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Culliton Creek goes on the grid

Hydro project at the Big Orange Bridge a partnership between BluEarth, Squamish Nation


From a process that began more than a decade ago, the completion of the Culliton Creek Hydro Facility was celebrated with a traditional potlatch ceremony on Wednesday, May 25.

The IPP (Independent Power Producer) site is a run-of-river partnership between BluEarth Renewables, the Squamish Nation and the Tsleil-Waututh Nation that will produce up to 15 megawatts of electricity, enough to power almost 6,000 homes.

In a commissioning ceremony that included Squamish Nation members, women used cedar boughs dipped in water to wipe a large wooden sign near the entrance to the powerhouse.

"We want to share our blessing," said Squamish Councillor Joshua Joseph. "Our water is like holy water — the idea is to brush off negative thoughts."

The Culliton project is relatively small — the intake is three kilometres above the powerhouse site, which is about 800 metres above and visible from Highway 99. The powerhouse is decorated with massive metal sculptures by Squamish Nation artist Xwalacktun (Rick Harry) of the sun and an eagle, along with a carving of a salmon and a traditional long house structure.

BluEarth in 2013 took over the Culliton contract from Pamawed Resources, which initiated discussions and planning back in 2002. Once the project began, a total of about 200,000 worker hours were logged by 80 on-site workers during peak construction, with 13 per cent of those from Squamish Nation.

Chief Bill Williams said this is the Nation's ninth IPP and he welcomes such projects, as long as they are not undertaken in culturally sensitive areas.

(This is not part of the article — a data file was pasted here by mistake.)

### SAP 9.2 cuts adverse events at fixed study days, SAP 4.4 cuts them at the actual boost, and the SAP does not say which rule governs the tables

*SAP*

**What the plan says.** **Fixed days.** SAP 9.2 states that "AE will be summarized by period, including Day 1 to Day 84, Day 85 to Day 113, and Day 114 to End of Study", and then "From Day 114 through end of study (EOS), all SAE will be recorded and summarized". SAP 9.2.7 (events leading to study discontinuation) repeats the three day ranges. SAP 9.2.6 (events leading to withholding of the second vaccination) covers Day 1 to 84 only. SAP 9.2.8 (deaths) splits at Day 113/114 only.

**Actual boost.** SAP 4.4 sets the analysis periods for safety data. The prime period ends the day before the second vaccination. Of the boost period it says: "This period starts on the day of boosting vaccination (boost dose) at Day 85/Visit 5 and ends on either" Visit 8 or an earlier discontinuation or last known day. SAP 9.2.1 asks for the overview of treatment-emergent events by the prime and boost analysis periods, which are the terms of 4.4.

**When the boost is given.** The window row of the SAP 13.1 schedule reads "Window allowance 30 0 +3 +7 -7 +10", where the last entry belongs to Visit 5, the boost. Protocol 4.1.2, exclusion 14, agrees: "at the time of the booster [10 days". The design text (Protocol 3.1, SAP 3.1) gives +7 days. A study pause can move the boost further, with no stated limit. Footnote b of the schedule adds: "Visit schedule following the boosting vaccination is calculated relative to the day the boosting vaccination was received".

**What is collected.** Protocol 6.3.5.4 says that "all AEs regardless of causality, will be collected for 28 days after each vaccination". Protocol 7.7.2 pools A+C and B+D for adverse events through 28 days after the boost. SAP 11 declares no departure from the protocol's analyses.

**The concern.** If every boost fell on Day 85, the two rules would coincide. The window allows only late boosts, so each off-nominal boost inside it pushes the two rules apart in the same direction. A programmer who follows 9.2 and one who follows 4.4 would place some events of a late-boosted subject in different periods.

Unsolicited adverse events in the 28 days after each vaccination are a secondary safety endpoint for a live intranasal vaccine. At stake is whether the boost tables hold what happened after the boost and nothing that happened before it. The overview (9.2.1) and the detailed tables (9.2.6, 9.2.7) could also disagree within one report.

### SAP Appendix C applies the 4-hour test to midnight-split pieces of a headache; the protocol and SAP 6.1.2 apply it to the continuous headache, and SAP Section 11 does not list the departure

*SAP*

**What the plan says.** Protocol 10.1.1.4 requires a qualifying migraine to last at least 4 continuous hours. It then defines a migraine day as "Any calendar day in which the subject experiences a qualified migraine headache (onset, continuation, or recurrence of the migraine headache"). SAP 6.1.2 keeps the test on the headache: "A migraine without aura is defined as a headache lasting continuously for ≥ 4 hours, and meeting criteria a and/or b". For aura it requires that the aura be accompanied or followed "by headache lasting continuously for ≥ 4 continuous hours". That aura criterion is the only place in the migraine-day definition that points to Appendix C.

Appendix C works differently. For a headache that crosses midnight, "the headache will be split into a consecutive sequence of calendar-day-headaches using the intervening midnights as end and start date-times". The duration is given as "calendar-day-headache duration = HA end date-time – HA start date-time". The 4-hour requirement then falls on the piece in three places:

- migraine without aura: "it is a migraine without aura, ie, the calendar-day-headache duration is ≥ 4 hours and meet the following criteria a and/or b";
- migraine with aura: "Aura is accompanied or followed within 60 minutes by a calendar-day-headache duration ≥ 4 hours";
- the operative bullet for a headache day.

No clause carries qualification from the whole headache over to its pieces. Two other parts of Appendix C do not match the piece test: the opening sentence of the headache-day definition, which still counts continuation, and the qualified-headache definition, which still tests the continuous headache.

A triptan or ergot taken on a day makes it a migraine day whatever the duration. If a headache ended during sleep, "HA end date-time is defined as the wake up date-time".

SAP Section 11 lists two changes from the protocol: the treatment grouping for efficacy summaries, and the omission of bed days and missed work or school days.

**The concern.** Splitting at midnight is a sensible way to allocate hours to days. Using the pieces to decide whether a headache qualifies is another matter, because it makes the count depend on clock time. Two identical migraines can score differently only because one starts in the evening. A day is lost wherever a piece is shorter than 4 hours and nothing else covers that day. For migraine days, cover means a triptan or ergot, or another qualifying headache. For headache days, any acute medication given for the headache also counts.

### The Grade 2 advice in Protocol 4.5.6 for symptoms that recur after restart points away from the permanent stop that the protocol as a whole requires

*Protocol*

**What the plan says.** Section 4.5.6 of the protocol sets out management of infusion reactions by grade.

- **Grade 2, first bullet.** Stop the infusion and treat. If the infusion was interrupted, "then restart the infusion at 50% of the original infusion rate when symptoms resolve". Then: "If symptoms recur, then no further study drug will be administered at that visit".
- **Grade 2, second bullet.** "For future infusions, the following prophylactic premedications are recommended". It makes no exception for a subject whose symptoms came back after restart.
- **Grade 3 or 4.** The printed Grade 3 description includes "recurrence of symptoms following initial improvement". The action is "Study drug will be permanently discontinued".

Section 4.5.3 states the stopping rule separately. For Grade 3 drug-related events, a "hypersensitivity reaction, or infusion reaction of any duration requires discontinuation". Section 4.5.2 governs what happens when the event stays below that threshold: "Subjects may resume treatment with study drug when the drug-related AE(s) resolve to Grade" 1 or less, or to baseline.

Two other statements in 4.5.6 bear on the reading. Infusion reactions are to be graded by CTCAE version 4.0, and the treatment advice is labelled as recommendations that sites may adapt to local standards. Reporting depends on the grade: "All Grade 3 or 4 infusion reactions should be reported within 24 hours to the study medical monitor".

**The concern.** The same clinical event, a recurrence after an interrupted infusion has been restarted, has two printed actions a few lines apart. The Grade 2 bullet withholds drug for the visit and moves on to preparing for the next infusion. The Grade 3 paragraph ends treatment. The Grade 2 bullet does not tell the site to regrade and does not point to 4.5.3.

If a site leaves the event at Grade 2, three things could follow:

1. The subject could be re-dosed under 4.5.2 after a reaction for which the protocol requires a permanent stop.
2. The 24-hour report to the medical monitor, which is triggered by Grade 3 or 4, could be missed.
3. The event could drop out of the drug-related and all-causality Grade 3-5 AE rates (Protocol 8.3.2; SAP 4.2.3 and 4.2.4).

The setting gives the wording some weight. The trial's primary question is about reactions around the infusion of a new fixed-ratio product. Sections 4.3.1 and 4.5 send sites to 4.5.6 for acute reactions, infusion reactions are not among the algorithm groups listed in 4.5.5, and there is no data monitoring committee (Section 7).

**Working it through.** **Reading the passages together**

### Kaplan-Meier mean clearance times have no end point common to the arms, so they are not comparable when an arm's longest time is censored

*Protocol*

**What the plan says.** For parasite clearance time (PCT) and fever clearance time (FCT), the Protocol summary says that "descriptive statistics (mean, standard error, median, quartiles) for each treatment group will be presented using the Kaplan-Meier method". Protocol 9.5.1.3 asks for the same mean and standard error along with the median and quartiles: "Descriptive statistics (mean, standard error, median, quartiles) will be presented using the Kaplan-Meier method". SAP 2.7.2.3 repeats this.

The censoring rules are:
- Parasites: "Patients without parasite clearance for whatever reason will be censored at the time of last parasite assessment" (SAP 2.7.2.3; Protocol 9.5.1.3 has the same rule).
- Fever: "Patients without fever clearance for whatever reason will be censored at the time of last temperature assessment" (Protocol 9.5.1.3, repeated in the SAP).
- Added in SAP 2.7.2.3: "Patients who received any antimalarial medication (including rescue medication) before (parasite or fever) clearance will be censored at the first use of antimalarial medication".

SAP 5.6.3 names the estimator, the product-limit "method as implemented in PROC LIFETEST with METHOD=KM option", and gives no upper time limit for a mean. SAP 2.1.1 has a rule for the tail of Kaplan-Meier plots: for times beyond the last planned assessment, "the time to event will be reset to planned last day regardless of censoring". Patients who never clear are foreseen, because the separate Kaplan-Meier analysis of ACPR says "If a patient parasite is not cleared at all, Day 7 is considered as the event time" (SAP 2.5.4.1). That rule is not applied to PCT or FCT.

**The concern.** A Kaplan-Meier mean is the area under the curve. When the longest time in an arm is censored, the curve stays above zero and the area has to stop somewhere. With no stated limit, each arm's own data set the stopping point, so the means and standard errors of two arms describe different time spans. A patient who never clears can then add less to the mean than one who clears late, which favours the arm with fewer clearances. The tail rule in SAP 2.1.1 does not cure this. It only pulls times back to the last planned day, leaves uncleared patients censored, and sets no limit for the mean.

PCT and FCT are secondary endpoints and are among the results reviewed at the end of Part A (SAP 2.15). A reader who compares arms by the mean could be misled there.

"I'm familiar with every square inch of our territory," he said, adding that in order for BluEarth to construct the intake, they had to blast through walls of rock in a heavily forested area that barely had a trail through it. "There was sort of a logging road that went part way up."

John Rustad, Minister of Aboriginal Relations & Reconciliation, on hand for ceremony, noted that there are currently 41 revenue-sharing projects with 34 First Nations in B.C. "This is an example of the type of partnerships... that will provide long-term economic benefits to the Nation."

BC Hydro spokesperson Mora Scott said a call for small run-of-river projects — those of 15 megawatts or less — will remain open. Currently, there are more than 100 electricity purchase agreements in place, and about 20 more developments under consideration.

"IPPs are preferred," she said. "They're smaller and they complement our hydro generating and our big dams," she said. IPPs also include wind, water, solar and biomass projects.

"Based on our current load forecast and expected demand... we forecast how much we need, in the coming years we're not expecting to need any (larger) IPP projects," she said, adding that IPPs contribute about one-quarter of the electricity that Hydro generates.